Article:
by Craig Rucker, president and Peter Murphy, policy analyst for CFACT,

More and more Democratic elected officials are espousing the notion of a Green New Deal, a policy effort designed to transform the United States into what they consider a more altruistic, earth-friendly society.

According to its draft plan introduced in the U.S. House of Representatives, the House would create a 15-member committee to craft a “detailed national, industrial mobilization plan.” And to what end? To establish two important long-sought goals of the far Left: (1) To transition the United States economy away from fossil fuels by dramatically lowering its “greenhouse gas emissions” and (2) to establish lofty notions of “economic and environmental justice and equality.”

In the name of combating climate change, the Green New Deal seeks nothing less than the complete decarbonization of the entire U.S. economy and the transition to 100 percent renewable energy — all to be accomplished in a little more than a decade.

The proposal currently known as the “Green New Deal Resolution” is House Resolution 109/Senate Resolution 59, presented to Congress on February 7, 2019 by Rep. Alexandria Ocasio-Cortez and Senator Ed Markey.  No fewer than 626 organizations signed a January 10, 2019 letter to Congress also demanding that members act “aggressively and quickly” to avert the pending climate “disaster.” At a minimum, they insist these steps should include:

  • Guaranteeing a job with a family-sustaining wage, adequate family and medical leave, paid vacations, and retirement security to all people of the U.S.
  • Providing all people of the U.S. with health care, housing, economic security.
  • Providing resources to pay for training, and higher education (to include college), to all people of the U.S.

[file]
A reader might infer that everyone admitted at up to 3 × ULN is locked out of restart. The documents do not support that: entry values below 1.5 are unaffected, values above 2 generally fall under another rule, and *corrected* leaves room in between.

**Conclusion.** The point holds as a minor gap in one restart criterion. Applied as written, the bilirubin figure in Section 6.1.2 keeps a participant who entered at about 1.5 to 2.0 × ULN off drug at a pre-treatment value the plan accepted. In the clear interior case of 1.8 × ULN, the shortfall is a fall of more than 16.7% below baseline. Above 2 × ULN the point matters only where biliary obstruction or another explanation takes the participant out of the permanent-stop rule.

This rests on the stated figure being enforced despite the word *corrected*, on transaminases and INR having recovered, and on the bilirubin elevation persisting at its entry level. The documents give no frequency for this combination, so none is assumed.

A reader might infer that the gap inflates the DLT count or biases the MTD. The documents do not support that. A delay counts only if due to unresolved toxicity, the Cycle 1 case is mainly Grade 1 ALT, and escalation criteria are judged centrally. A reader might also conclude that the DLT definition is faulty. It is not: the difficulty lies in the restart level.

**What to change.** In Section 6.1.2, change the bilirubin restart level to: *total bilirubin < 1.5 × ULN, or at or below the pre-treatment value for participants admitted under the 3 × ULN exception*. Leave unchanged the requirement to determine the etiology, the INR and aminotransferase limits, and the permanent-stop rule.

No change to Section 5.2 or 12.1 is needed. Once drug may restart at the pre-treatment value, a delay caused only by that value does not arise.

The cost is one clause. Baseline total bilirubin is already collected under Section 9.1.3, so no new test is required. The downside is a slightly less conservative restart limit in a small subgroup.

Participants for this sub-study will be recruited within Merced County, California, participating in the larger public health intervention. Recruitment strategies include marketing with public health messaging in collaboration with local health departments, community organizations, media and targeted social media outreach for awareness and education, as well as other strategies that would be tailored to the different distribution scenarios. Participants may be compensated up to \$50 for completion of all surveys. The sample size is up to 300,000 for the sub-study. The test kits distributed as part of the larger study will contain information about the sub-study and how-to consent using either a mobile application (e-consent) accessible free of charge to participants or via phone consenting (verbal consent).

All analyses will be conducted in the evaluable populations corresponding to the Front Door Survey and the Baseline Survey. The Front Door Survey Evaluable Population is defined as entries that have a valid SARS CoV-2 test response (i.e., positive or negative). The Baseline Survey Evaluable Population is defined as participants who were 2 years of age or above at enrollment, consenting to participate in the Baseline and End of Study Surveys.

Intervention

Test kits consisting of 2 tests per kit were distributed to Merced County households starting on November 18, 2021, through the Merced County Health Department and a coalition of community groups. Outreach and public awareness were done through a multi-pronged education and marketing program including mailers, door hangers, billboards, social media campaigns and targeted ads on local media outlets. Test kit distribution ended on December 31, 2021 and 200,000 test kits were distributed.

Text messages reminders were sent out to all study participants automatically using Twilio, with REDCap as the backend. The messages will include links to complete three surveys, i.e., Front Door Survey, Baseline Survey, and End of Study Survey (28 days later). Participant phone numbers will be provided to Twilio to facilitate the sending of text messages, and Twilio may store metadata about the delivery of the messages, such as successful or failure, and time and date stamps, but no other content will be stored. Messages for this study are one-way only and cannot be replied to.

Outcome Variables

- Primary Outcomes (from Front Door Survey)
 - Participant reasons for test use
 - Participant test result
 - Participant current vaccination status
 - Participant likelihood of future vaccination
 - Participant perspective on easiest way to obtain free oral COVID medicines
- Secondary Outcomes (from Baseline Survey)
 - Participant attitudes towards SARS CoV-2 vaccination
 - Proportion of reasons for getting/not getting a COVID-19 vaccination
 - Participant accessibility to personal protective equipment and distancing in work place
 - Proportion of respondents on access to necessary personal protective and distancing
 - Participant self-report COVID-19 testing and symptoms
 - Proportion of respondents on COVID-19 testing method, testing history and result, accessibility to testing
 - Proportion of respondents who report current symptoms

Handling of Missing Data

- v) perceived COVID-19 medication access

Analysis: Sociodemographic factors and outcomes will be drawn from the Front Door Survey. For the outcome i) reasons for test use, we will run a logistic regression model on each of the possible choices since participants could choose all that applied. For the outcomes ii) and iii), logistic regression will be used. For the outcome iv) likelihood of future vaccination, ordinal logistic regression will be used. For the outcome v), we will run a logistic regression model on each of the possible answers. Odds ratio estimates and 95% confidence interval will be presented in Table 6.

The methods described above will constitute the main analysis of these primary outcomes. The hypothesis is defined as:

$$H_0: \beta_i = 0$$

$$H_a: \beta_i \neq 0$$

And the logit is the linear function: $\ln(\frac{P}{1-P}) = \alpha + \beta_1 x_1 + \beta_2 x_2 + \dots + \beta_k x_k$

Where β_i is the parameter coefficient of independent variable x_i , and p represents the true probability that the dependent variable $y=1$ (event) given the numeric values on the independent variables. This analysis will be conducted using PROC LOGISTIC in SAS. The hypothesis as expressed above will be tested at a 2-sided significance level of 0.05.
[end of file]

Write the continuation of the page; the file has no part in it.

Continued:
• Meeting 100 percent of the power demand in the U.S. through renewable, and zero-emission energy sources.
  • Eliminating pollution and greenhouse gas emissions as much as technologically feasible.
    Building or upgrading to energy-efficient, distributed, and ‘smart’ power grids, and working to ensure affordable access to electricity.
  • Upgrading all existing buildings in the U.S. and building new buildings to achieve maximal energy efficiency, and water efficiency.
  • Overhauling transportation systems in the U.S. to eliminate pollution and greenhouse gas emissions from the transportation sector as much as is technologically feasible, including pushing for zero-emission vehicles, more public transportation and high-speed rail.
  • Spurring massive growth in “clean” manufacturing in the U.S. and removing pollution and greenhouse gas emissions from manufacturing and industry as much as is technologically feasible.
  • Working collaboratively with farmers and ranchers in the U.S. to eliminate pollution and greenhouse gas emissions from the agricultural sector as much as is technologically feasible.

Virtually all leading Democrats have touted aspects of this radical Green New Deal at one time or another in recent years. But just how could such a plan be implemented? Only by creating a much larger government in both size and scope than we have today — one that commands regulatory authority over virtually every aspect of America’s society and economy.